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Monday, July 24, 2006

The Beach Boys and SMiLE

During the dog days of summer, all real Americans enjoy a bit of a pep-up by listening to the Beach Boys, the nation's great rock and roll band. The Beach Boys have definitely been through their ups and downs, but many of their songs have entered the pop culture pantheon, and have well earned the accolades. Led by primary songwriter, producer, and arranger Brian Wilson, the Beach Boys synthesized rock and roll, early American music, folk, and other influences into a sound all their own, as Wilson's great genius for melody, harmony, and counterpoint made lyrically simple songs such as "California Girls," "God Only Knows," and "Good Vibrations" into works of stunning beauty that were easy to understand and enjoy.

In the mid-1960s, however, Brian had a nervous breakdown, while he was hard atSmiley Smile cover art work on what he intended as his true masterwork, SMiLE. With lyrics by the undeniably talented hippie wordsmith/songwriter Van Dyke Parks, the album was to be, in Brian's words, "a teenage symphony to God." After Brian's breakdown, however, work on the album stopped, even though it had been nearly finished, and the group released the rather disorganized and puzzling replacement Smiley Smile and moved on.

Tantalizing pieces from the original SMiLE lineup, however, appeared occasionally on the band's subsequent albums, making the unreleased album a great legend of lost popular art: an album of songs such as "Heroes and Villains," "Good Vibrations," "Cabin-Essence," "Vegetables," "Our Prayer," and "Cool, Cool Water" would have to be an astonishing thing, the group's fans supposed.

Brian Wilson Presents SMiLE album cover imageBut it was almost forty years before we got to hear it—in 2004 in a version credited to Brian Wilson and performed by him and his current-day touring band. And it really was great, as I stated in my review of the recording for Tech Central Station.

Still, I couldn't help but wonder what the album would have sounded like as performed by the Beach Boys in their prime, with Brian's youthful voice—his voice has coarsened over the years because of tobacco use, drug abuse, etc.—and with the vocal performances by the orignal band. The group, after all, had sung together since childhood, and was composed of three brothers, one cousin, and a longtime friend, and as a result their voices blended together beautifully. Given the tremendous vocal harmonies and counterpoints Brian had created for SMiLE, and the fact that some of the songs were originally written to be sung by Brian's now-deceased brothers Carl and Dennis, it was interesting to conjecture how the album would have sounded with their contributions.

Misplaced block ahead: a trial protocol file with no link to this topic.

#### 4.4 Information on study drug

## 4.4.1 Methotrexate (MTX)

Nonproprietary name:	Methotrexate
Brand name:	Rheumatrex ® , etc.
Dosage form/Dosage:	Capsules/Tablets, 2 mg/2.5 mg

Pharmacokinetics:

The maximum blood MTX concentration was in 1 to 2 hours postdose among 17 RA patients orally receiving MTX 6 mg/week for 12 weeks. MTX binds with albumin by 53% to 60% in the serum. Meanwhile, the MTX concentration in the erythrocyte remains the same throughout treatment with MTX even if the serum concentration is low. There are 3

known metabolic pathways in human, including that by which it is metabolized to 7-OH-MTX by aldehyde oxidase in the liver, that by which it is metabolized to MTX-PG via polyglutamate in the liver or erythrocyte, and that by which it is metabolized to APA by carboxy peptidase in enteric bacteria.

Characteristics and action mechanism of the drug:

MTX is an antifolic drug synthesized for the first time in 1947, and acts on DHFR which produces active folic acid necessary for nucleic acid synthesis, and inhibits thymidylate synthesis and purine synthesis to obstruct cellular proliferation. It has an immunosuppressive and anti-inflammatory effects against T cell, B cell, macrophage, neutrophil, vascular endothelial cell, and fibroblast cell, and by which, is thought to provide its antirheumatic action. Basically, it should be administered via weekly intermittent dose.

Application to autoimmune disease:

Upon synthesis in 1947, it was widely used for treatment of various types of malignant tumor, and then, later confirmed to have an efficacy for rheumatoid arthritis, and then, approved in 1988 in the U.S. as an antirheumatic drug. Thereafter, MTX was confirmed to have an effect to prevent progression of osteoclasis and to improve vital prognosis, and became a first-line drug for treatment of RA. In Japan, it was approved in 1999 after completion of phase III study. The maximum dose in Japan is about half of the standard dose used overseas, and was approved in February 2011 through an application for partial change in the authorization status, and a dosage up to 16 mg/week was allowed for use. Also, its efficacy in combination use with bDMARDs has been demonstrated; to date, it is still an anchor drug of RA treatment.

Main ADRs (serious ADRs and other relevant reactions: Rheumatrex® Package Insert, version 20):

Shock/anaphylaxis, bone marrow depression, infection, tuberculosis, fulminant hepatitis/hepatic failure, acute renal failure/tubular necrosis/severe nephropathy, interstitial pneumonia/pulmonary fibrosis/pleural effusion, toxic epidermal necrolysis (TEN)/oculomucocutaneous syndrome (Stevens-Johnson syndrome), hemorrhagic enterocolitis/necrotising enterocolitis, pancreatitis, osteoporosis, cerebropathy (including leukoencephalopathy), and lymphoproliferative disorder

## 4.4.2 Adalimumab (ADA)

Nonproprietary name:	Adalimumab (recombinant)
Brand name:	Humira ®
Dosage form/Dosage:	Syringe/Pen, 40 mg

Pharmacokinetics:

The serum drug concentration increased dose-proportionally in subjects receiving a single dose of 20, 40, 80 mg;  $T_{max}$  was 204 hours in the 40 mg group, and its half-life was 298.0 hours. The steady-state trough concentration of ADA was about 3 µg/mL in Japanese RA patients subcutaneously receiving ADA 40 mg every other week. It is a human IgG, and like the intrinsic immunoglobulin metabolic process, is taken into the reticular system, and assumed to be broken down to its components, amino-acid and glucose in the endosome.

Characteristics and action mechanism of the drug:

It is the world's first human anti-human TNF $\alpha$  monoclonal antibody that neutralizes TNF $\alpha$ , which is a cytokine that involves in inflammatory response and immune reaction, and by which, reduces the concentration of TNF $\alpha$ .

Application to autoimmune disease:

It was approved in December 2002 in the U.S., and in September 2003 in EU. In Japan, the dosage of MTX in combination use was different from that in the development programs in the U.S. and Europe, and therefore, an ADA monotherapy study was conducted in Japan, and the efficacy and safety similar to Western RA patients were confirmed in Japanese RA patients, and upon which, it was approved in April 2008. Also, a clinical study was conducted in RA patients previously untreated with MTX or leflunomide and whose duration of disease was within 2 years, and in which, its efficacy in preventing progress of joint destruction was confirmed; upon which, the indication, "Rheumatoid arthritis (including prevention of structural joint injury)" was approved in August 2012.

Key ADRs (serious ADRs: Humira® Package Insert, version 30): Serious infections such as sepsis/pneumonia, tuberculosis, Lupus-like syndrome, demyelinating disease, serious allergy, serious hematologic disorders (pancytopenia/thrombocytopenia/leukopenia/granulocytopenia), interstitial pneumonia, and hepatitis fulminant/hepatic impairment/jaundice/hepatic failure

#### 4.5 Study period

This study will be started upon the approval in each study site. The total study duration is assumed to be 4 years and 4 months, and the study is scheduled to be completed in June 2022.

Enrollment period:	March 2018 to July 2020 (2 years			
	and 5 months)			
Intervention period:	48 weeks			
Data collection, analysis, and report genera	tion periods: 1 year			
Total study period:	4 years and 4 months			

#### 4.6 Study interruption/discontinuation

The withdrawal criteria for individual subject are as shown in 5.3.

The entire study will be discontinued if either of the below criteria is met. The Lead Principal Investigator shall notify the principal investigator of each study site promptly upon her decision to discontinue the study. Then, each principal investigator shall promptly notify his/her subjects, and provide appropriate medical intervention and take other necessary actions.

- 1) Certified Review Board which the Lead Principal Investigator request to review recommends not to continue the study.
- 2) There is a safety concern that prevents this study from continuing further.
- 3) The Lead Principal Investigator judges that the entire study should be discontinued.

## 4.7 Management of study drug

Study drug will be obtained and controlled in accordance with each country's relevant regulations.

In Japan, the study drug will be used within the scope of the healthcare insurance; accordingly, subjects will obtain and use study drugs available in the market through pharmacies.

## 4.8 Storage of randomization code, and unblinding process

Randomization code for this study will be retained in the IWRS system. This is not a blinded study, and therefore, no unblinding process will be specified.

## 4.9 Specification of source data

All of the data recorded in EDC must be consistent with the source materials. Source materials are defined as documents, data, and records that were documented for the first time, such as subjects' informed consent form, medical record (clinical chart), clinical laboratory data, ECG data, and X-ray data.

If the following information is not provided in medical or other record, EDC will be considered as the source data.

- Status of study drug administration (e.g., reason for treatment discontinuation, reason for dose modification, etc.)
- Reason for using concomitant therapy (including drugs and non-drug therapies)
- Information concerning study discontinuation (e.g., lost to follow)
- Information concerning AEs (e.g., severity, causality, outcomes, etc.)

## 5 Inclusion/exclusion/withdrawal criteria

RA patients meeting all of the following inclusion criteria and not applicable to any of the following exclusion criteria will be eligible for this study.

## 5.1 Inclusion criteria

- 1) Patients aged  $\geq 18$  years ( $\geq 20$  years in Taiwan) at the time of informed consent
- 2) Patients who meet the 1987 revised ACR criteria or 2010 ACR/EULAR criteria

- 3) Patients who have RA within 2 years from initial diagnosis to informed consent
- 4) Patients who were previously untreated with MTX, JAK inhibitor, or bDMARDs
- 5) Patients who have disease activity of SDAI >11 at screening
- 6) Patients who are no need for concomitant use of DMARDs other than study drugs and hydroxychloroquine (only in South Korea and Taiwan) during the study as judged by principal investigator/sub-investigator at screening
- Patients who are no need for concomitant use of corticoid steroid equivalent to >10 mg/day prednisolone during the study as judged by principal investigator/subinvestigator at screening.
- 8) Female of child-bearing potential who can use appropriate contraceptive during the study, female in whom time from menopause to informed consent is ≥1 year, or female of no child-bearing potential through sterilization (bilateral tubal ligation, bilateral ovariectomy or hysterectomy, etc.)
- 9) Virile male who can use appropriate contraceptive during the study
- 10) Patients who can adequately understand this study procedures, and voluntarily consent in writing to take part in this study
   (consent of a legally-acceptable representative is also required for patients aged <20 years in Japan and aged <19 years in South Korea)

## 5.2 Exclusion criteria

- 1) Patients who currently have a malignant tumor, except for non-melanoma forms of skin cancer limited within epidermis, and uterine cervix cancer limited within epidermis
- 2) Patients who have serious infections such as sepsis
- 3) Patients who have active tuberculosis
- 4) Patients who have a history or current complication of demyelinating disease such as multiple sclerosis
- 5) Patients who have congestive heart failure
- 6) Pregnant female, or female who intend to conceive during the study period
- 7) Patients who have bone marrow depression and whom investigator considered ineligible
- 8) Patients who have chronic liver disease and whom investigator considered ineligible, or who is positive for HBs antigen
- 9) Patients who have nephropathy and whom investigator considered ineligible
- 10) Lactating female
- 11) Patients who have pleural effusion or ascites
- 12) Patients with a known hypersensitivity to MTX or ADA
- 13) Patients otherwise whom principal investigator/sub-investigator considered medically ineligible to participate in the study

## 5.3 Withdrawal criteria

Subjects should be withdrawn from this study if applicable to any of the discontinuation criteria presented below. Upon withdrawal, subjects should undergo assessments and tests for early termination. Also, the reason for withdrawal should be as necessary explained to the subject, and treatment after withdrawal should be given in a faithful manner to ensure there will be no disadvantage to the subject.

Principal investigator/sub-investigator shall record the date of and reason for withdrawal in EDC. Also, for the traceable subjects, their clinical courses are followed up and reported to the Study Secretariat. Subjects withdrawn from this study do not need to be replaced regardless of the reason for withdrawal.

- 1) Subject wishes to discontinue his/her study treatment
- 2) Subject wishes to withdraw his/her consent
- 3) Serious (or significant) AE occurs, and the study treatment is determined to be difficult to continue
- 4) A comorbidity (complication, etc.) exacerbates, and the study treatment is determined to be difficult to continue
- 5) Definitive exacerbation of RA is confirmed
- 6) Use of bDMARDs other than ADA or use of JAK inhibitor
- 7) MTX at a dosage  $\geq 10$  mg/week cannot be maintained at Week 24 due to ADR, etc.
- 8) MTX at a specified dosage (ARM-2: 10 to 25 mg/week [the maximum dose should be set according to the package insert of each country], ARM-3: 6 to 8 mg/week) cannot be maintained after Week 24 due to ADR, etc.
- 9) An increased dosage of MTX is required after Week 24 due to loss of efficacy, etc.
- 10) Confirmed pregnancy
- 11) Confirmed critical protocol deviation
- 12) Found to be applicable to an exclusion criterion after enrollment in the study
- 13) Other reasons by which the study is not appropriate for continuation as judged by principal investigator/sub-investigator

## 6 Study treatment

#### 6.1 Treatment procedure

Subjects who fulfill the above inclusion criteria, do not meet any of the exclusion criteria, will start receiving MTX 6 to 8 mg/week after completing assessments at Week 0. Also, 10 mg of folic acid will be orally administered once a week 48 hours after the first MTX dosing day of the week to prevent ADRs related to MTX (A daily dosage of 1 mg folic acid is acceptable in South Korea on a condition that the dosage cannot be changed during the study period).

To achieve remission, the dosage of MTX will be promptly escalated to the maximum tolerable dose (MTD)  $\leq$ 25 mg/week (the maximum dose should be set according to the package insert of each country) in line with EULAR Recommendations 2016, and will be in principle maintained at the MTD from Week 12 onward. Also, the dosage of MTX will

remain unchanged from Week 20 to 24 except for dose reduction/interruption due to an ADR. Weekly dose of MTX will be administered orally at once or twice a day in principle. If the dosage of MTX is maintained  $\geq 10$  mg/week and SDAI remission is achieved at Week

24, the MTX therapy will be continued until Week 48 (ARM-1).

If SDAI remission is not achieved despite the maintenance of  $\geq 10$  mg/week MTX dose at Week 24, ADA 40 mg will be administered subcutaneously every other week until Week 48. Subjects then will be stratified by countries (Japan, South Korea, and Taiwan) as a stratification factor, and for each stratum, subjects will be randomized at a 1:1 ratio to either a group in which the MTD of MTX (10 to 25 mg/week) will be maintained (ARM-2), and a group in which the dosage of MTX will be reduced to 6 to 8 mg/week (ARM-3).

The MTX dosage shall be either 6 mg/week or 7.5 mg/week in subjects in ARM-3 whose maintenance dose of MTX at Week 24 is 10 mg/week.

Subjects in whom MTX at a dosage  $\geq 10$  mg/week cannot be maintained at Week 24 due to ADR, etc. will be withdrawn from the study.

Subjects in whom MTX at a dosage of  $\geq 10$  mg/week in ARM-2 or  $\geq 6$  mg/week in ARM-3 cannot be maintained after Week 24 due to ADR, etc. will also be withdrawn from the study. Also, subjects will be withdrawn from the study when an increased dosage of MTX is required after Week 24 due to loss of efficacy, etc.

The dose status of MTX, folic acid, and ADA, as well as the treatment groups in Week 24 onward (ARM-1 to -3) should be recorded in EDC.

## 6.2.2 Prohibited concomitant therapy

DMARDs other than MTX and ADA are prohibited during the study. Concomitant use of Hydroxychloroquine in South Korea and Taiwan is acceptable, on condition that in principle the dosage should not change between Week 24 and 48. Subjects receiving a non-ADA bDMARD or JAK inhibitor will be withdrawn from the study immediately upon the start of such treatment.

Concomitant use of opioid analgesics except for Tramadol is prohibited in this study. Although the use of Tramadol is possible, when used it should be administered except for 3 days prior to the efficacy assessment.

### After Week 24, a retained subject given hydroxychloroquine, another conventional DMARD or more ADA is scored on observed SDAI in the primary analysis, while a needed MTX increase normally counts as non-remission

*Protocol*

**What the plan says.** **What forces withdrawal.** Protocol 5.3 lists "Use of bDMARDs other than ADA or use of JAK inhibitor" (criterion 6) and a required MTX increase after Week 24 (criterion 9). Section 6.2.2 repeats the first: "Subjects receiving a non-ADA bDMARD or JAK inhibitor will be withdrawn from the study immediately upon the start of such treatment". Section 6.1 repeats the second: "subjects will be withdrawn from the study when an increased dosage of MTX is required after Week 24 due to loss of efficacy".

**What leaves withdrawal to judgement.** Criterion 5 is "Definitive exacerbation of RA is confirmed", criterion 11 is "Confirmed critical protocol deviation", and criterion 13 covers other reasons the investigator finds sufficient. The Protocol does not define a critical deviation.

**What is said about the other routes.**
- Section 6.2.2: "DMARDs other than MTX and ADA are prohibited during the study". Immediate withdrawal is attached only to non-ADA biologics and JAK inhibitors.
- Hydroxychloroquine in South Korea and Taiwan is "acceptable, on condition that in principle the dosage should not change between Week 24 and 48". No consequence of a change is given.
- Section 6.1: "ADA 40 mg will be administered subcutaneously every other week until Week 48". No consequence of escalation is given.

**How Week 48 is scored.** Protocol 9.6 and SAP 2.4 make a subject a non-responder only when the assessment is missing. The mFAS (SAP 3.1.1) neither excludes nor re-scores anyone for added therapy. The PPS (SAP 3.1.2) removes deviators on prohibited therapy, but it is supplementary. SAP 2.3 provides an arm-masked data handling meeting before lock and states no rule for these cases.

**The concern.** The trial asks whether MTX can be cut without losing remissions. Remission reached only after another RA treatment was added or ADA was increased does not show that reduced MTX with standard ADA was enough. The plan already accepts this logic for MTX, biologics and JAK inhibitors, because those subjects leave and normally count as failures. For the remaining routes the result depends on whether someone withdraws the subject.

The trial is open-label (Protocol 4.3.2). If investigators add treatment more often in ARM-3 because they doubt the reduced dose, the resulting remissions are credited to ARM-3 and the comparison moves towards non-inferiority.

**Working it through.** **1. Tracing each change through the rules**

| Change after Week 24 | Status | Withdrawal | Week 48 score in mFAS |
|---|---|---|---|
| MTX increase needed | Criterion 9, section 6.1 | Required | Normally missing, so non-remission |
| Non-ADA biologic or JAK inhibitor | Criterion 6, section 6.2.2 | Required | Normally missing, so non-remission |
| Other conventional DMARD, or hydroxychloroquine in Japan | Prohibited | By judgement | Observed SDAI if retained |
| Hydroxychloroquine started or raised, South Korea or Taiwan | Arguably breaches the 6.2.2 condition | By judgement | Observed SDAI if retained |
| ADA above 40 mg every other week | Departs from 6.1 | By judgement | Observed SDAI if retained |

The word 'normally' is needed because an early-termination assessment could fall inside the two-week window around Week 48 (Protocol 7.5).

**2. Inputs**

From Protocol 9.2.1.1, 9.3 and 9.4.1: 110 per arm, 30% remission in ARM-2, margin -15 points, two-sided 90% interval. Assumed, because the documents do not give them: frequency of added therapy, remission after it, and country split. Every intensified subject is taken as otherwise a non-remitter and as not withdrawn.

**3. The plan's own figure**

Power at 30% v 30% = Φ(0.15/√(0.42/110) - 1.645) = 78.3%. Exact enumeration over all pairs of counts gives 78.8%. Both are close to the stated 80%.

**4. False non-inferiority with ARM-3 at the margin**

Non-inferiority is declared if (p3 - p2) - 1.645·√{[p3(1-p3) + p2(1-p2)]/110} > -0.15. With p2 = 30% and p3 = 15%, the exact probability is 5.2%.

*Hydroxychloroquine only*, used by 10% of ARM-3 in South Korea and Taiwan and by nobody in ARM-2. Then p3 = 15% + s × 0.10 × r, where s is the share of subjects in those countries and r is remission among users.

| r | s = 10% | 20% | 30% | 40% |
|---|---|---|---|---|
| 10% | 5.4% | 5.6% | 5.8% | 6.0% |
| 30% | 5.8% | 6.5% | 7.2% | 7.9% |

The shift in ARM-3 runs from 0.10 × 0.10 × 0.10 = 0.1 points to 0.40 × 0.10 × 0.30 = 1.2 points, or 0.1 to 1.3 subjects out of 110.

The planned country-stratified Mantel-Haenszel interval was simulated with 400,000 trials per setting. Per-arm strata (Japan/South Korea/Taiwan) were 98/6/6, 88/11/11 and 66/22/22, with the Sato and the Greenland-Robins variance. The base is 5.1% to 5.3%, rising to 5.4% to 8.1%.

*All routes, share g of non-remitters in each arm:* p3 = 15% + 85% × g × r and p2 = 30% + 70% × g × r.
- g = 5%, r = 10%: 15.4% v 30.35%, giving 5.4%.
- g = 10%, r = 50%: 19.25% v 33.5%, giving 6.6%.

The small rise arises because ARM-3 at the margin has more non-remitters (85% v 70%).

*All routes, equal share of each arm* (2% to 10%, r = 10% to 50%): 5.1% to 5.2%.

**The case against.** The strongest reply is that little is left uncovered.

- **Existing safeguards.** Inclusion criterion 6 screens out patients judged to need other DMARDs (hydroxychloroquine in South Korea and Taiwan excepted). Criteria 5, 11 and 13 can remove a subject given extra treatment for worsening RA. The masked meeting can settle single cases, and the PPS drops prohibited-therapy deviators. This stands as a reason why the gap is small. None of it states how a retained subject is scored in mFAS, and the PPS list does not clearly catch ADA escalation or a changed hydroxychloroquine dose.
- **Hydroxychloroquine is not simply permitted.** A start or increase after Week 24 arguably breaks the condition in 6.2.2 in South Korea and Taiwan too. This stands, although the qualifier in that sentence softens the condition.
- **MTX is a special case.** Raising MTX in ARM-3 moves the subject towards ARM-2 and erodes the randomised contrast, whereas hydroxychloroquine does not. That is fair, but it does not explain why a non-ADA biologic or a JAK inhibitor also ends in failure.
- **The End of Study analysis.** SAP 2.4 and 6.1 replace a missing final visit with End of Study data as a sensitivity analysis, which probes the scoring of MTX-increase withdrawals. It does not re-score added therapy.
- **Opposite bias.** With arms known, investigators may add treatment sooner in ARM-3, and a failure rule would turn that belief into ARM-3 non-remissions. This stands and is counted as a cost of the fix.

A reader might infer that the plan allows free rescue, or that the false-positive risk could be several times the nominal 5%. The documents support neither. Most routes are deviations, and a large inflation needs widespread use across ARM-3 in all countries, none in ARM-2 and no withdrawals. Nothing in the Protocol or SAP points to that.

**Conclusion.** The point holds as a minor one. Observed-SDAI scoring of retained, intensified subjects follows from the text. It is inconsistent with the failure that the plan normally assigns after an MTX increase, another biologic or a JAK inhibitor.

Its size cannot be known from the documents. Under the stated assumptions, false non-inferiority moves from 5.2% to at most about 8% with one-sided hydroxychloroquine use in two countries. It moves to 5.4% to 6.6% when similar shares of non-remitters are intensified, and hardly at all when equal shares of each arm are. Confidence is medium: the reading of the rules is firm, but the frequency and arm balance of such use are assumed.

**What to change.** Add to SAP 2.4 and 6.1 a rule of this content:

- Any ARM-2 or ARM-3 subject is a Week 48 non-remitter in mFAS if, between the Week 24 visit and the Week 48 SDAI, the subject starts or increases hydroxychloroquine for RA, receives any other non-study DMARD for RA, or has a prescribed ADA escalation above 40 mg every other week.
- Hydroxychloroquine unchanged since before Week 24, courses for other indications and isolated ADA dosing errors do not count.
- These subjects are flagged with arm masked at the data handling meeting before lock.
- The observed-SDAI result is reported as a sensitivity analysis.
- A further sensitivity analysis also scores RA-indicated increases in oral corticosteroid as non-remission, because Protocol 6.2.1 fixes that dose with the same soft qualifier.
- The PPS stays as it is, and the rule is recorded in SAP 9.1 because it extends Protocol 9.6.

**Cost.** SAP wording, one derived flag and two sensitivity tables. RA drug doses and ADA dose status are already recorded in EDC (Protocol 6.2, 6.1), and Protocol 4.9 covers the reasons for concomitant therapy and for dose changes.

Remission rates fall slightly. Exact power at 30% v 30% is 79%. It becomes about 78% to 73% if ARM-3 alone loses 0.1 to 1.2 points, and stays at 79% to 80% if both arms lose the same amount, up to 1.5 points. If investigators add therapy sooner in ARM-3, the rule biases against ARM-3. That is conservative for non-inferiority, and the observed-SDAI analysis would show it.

We can't hear an entire performance of SMiLE by the Beach Boys, but ITunes has created the next best thing: a playlist of the Beach Boys' performances of SMiLE that have been released on the band's albums over the years. Several songs were released as tracks on the original vinyl albums in the late 1960s and early 1970s, and quite a few more were released on the various remasters and reissues during the past few years, and also on the superb Good Vibrations: Thirty Years of the Beach Boys boxed set. (The latter, by the way, is a must-have recording.)

For more on this interesting musical artifact, see the full article on Karnick on Culture.

1 comment:

Tom Van Dyke said...

STK, I've seen some background on TV about this.

First, the BBs' lead singer, Brian's cousin Mike Love, claims he wrote many of the words of the BBs' early hits, and was never credited, let alone (worse!) paid.

There has been litigation.

Love's claim is supported in part if you notice that the lyrics to "Good Vibrations" in the 21st century Smile are not the same as those on the 60s hit record.

Where there's smoke...

(BTW, I didn't like the modern version I saw on cable much. I think you're right about the BB's voices being key, and certainly Brian Wilson was writing specifically for them. Perhaps what should have happened did happen. I consider the 60s "Good Vibrations" the greatest recording so far in man's history. We have that at least, and I dunno if we need teenage symphonies. Beethoven didn't write his first until he was past 40, and we do have the vastly underrated "Quadrophenia," not to mention "Tommy.")